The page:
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Is South Africa’s Way of Approaching Language Promoting Segregation?

You cannot choose your skin colour, you cannot choose your (home/first) language, and you cannot choose the economic or social situation you grow up in. You are born into an already structured world. In a sense Martin Heidegger stated it correctly: you are thrown into the (already fixed and existing) world with little you can do about it. I am a white South African Afrikaans male, and I had no say in the way I grew up. I did not choose to be Afrikaans, or white, or to be brought up in a home where food and water were taken for granted. Life just is. The same can be said about a person who grew up in a township without a father or mother, begging on the street to buy food. He did not choose to be on the street, have the skin colour he has, or the language he is speaking. Life just is.

South Africa is known for the shift from two official languages (Afrikaans and English) to eleven (including Afrikaans and English). The lesser known fact is that the promotion and integration of the nine Bantu languages (linguistic term) into the academic and social structures, are stagnant and sometimes non-existent. In most (privileged but still state owned) schools the default option for languages is Afrikaans and English. Most people who do a third language do German, and only a handful do a Bantu language. There is no incentive to study a foreign language, and even less to study a language like Xhosa. (If I look back at my own studies, I would have taken Xhosa if I could do it over.)

Education in South Africa is worse than it looks; covered up by a lot of statistics that are misused, misinterpreted and “hard” to find for the average person. In 2014 The department of education proclaimed a 75.8% pass rate for the national exams. People who saw the number and knew that some of the schools did not have textbooks, written exam papers went missing etc., looked skeptically at the number. Taking into account the number of students entered into grade one in 2003, and the number of students who passed in 2014, the percentage of students who really passed drops to 41.7%. There are a lot of reasons for this, from schools who do not have textbooks, schools who are in regions inaccessible on foot, the list goes on. But I think one of the most overlooked problems is language.

As previously stated, primary options for most (privileged) schools are Afrikaans and English. If you are from a township and you get the odd chance to study at a more privileged school, and you know only Xhosa and a little English, the chances that you will achieve sufficient results to study further is very low. The only reason: language. In the twenty plus years that apartheid ended the state did little to nothing to promote Bantu languages in schools. The language that textbooks use is primarily English (and Afrikaans). If you only know sufficient English to communicate, the chances that you will understand complicated physics is little. (I know this is a lot of speculation, but hard data is not easily available due to the sensitive nature.) With elementary online research you can at least find some (outdated) data of English as second language:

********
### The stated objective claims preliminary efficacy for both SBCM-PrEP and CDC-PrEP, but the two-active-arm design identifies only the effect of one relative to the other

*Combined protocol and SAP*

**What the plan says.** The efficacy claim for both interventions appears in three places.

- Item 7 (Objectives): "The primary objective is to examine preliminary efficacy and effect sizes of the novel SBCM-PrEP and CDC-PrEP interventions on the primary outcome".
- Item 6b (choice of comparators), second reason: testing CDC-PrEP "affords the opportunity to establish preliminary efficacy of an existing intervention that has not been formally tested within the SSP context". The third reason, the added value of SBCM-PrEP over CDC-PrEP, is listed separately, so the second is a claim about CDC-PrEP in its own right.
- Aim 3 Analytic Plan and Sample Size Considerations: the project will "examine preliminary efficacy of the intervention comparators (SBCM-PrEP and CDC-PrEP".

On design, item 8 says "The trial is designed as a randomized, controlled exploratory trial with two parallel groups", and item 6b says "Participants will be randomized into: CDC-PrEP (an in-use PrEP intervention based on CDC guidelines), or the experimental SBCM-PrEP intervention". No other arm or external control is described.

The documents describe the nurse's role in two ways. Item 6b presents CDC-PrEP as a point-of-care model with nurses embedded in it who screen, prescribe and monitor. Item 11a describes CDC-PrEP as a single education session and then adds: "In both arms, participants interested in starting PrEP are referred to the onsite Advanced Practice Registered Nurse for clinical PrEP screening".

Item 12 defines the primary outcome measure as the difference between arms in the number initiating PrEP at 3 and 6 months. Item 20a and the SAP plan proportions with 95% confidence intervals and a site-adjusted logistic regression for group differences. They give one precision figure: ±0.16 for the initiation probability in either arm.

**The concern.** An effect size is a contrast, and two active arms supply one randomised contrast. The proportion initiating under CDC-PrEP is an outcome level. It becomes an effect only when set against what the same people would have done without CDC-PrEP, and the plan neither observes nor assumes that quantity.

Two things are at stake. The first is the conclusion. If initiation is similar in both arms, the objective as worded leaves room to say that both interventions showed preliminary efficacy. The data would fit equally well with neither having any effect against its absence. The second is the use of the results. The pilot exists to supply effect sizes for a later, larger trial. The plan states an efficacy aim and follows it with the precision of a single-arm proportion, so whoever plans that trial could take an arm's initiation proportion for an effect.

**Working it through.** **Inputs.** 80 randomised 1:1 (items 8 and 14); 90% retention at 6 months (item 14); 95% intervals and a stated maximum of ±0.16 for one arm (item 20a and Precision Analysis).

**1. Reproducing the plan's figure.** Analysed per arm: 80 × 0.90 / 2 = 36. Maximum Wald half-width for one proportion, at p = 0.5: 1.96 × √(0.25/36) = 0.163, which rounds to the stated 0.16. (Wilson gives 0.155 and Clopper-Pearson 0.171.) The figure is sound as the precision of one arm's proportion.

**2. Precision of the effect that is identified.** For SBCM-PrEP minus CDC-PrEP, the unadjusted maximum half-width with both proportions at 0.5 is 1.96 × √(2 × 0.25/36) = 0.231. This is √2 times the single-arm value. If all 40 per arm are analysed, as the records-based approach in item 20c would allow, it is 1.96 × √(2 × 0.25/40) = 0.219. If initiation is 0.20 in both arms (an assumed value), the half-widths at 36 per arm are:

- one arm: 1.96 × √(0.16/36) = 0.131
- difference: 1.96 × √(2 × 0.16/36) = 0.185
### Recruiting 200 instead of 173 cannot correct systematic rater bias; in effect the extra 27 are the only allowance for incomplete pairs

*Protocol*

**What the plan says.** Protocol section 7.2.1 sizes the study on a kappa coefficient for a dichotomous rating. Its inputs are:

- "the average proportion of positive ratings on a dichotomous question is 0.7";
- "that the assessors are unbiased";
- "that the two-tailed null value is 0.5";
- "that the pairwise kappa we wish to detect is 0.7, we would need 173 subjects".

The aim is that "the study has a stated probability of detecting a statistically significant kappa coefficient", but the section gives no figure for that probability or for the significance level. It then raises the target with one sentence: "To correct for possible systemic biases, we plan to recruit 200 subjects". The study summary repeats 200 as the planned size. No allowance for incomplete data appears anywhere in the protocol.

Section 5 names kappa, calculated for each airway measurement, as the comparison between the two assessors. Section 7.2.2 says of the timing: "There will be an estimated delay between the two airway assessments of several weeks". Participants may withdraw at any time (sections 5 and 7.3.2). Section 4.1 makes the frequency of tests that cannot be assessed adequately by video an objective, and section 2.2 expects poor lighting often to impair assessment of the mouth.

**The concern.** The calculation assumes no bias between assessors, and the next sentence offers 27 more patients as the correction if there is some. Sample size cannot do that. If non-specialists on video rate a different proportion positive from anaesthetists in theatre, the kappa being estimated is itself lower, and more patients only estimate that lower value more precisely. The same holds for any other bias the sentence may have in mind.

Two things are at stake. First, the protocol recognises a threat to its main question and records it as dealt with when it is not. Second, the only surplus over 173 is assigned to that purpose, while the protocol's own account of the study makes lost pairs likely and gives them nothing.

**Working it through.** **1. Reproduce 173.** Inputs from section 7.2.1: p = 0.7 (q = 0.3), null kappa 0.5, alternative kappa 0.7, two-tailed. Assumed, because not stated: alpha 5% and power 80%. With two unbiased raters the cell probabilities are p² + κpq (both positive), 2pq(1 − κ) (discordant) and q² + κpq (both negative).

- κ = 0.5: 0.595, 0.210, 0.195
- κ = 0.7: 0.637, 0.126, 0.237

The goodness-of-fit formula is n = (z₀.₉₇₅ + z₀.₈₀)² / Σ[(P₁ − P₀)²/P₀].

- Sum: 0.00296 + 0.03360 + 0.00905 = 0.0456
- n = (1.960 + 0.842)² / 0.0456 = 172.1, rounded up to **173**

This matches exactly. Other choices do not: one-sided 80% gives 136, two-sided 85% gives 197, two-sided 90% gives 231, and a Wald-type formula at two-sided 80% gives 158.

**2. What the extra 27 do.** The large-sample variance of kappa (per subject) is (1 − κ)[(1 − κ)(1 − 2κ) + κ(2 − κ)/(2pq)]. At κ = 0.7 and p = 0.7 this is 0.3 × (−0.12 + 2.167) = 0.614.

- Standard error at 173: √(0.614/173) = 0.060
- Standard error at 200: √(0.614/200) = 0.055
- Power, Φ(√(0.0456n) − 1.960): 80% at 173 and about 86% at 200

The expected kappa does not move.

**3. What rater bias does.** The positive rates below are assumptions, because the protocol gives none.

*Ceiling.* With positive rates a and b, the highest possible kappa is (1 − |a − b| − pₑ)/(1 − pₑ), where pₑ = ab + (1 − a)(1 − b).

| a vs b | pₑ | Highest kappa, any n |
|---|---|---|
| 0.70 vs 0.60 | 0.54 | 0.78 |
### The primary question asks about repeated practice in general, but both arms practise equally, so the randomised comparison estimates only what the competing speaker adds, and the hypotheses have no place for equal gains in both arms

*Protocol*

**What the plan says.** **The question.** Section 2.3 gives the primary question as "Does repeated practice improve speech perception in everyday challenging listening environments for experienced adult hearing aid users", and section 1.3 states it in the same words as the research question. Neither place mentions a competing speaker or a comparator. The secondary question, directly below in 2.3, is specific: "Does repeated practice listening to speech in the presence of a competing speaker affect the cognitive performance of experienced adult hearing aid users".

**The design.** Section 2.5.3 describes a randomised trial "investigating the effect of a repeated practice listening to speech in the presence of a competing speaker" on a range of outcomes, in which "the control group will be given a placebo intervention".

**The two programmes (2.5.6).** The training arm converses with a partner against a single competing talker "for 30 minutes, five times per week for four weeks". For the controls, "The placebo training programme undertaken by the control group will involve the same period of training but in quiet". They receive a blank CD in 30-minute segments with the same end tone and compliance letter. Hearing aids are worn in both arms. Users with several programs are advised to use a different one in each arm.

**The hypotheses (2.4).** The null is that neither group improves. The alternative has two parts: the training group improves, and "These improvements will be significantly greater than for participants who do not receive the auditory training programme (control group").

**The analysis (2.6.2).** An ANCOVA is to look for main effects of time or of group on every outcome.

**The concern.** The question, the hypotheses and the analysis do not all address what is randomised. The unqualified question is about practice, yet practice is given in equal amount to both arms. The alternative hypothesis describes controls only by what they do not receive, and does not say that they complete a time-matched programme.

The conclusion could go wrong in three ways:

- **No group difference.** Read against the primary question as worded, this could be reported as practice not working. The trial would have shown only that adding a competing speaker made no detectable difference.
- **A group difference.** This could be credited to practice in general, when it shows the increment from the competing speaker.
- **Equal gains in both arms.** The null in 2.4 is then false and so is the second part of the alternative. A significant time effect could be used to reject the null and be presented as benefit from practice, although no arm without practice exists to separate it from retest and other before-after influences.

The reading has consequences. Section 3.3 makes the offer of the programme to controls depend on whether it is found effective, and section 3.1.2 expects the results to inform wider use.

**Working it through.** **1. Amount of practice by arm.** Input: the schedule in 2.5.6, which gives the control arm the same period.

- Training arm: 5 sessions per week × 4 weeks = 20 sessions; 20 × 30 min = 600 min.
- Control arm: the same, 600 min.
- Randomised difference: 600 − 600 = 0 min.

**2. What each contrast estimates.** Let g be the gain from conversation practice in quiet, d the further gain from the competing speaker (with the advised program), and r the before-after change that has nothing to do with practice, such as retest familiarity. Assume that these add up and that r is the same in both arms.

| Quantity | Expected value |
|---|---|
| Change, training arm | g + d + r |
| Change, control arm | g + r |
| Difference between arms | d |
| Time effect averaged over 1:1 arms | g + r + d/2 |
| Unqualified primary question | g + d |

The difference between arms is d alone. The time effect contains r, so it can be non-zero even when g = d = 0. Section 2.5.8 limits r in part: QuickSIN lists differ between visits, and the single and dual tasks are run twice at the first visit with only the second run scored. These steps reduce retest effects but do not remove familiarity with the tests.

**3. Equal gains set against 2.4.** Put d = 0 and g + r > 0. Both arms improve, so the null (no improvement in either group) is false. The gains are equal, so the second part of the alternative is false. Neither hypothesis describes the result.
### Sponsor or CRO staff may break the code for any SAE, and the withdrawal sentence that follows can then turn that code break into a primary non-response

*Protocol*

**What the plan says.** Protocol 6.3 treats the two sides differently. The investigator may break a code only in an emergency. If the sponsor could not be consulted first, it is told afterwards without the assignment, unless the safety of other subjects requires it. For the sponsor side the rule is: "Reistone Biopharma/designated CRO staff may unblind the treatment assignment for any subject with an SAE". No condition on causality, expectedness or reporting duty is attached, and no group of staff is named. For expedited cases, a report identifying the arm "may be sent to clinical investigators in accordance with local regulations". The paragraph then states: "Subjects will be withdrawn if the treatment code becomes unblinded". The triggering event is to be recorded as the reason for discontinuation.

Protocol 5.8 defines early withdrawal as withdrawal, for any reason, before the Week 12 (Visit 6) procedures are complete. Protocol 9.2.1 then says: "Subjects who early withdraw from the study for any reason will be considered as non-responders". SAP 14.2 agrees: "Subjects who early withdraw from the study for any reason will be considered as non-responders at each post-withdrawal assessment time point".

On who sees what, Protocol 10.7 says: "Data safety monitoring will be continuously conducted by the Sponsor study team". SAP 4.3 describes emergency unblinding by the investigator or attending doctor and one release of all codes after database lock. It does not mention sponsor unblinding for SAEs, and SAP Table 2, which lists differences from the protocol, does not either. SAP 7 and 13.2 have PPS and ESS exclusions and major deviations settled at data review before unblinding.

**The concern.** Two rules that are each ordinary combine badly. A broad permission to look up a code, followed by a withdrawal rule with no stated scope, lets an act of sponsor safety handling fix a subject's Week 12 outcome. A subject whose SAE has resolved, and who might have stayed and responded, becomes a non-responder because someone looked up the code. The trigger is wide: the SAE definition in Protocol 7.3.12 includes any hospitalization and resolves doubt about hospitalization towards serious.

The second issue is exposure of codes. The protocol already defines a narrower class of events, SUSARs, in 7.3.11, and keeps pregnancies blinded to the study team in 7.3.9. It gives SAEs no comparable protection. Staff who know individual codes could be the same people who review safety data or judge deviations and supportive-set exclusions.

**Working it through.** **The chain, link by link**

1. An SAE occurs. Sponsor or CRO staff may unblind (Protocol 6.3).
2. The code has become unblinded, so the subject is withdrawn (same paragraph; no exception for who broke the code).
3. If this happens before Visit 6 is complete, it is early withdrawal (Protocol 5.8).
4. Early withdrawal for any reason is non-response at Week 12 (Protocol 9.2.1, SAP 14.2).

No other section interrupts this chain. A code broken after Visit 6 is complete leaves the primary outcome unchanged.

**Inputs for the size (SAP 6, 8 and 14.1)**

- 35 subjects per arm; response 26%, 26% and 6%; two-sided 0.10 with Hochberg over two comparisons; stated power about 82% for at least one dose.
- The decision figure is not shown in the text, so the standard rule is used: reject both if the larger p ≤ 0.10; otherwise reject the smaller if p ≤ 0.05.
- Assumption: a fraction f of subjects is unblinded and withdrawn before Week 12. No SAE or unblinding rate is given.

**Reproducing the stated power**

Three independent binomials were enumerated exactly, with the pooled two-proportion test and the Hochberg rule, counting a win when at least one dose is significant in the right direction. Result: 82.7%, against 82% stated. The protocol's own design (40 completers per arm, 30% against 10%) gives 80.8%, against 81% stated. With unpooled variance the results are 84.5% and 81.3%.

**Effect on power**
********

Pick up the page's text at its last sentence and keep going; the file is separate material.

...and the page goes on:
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The question is as follows: In a country that wants to promote multilingualism (evident in the eleven national languages and all over the news) is it “fair” or reasonable to make the official language of tuition English (the fourth widely spoken language)? If less than 10% of the country can use English on 2nd language level/comprehension (or for arguments sake make the figure 25%) is it ethical to provide tuition in English? Is it ethical to promote English and not a language like Xhosa or Zulu, which is the two most spoken languages in South Africa? (Doing some elementary math and you can deduce that only about 15% to 20% of South Africans (English 1st and 2nd speakers) have the ability to study at university.) The quest to incorporate Bantu languages is evident in the University of KwaZulu-Natal, were undergraduate students need to pass a compulsory Zulu language test. But is this the way to integrate and incorporate a language into the academic world, or is this an abuse of power and a “cover” to “promote” Zulu?

At the start I mentioned that we do not have a choice in what language we grow up with. It is “thrown” onto you. If I happen to be a Xhosa or Afrikaans speaker, then is it reasonable to force me to study in a “foreign” language like English? Is this not the basis of segregation (some universities follow “parallel-medium” education were Afrikaans and English classes are separated)? In South Africa English is linked with power and status. If you look at the demography, English is spoken mostly by people with status, including politicians, private schools, and English is more “liked” over Afrikaans because of the apartheid connections. If you make tuition and education predominantly English, who are you helping: those who do not have education and want it but are not fluent in English, or those who have the ability to pay for education in English and are mostly privileged? Is it reasonable to exclude so many from education only based on language? In the 20 years that South Africa relinquished apartheid, education is still far from being accessible to all.

Jaco Louw Promo


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